A blimp that swims through the air like a fish has been created by Swiss researchers. The fish-like airship uses artificial muscles made from electroactive polymers (EAPs) to propel itself forward.
According to Dr. Michel:
"This technique can be transferred directly from water to air. A blimp moving through the air is, in terms of the physics involved, exactly the same as a fish moving through water. In both cases a body is moving through a fluid and is subject to the same laws of fluid dynamics (see simulation)."
The fish-like blimp uses electroactive polymers developed by Empa (a Swiss research group). EAPs are elastic polymer films which, when subjected to an electrical voltage, become thinner and expand in area. If properly employed, this deformation can propel the airship forward (see diagram). And, because EAPs convert electrical energy directly into work without the need to use electric motors and gear systems, EAPs provide efficiencies of up to seventy percent.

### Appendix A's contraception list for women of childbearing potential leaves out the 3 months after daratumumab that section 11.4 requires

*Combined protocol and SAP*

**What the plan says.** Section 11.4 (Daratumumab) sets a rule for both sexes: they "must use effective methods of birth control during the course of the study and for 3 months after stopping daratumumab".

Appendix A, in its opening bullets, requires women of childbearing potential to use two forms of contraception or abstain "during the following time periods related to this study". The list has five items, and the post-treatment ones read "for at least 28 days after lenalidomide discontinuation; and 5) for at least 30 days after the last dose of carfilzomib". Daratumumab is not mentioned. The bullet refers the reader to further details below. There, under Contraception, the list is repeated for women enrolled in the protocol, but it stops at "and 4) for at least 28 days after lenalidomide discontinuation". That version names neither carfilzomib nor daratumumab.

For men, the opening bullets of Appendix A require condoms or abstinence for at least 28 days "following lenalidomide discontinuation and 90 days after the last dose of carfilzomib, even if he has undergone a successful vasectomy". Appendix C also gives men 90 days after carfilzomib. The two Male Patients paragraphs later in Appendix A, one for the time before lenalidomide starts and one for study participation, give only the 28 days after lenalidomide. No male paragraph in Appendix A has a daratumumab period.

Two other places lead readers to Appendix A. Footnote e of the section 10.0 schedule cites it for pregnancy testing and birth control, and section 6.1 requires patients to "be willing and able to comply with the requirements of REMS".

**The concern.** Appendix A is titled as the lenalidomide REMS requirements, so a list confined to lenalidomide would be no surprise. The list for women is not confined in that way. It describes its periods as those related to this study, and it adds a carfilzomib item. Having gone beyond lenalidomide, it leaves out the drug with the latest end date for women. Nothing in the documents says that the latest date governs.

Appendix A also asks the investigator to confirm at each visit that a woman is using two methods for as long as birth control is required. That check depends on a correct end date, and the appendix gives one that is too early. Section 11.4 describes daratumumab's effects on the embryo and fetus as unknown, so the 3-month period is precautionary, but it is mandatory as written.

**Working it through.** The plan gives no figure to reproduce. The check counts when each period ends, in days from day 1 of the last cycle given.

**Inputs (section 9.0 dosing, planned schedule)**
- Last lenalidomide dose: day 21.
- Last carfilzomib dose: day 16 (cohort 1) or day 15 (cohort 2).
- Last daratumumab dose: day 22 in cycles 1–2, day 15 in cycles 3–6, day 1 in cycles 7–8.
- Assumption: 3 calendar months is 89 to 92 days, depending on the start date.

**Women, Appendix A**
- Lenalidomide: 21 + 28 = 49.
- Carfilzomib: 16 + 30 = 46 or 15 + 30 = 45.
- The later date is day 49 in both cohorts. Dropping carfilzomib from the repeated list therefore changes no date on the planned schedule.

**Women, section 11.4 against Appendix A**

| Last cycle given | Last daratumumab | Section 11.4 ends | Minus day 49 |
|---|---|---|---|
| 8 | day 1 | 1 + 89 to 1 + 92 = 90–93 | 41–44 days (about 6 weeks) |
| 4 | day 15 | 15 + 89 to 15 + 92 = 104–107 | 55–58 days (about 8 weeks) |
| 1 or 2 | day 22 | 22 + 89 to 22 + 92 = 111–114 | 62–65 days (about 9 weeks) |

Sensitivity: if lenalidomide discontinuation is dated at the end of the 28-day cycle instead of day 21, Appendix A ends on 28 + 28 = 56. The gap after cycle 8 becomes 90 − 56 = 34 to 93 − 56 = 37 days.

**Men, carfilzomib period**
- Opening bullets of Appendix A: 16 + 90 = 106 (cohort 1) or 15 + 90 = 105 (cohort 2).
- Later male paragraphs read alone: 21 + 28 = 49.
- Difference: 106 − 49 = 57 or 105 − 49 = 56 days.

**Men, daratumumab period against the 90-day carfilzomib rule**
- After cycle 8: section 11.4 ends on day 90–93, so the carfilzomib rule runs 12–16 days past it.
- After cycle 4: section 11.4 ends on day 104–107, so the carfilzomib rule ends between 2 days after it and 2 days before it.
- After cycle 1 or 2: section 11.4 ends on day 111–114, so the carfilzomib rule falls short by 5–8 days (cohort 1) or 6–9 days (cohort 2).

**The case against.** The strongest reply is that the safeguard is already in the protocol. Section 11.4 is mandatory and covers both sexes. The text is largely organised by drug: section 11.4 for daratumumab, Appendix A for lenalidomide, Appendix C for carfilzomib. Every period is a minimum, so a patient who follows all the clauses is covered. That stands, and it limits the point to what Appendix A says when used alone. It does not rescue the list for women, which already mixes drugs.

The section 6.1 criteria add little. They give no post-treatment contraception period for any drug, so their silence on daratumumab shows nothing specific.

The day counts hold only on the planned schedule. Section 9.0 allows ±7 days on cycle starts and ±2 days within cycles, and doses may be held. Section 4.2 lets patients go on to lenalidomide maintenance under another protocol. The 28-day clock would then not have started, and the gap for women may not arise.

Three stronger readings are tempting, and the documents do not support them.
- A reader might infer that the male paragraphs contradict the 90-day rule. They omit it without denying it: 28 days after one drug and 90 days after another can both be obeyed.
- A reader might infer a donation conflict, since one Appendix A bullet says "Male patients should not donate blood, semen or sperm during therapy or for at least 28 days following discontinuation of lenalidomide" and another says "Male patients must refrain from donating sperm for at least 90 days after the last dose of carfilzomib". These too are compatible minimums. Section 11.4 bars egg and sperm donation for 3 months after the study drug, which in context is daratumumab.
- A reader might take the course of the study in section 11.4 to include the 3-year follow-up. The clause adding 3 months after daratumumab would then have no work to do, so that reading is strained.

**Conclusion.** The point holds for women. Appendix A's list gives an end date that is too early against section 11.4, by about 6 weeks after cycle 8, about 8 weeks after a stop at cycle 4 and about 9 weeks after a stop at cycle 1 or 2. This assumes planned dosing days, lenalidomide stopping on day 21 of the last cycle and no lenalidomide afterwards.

The electroactive-polymer sheets merge into the airship hull at four points. When activated by electrical energy, they expand, causing the hull to execute the "bending-rotation-stroke" like a fish in water.
Researchers point to a number of possible applications:
- As relay stations to provide line-of-sight signal transmission
- Communications platforms
- Silently observe animals in their natural habitat.
See also these airships with an science-fictional theme:
- A-170 Video Lightsign Airship Brings Bladerunner Blimp To Sky Near You
- Dynalifter Prototype Ready For Flight
- DARPA's Walrus and Griffith's War-Balloons.
(This Science Fiction in the News story used with permission from Technovelgy.com - where science meets fiction.)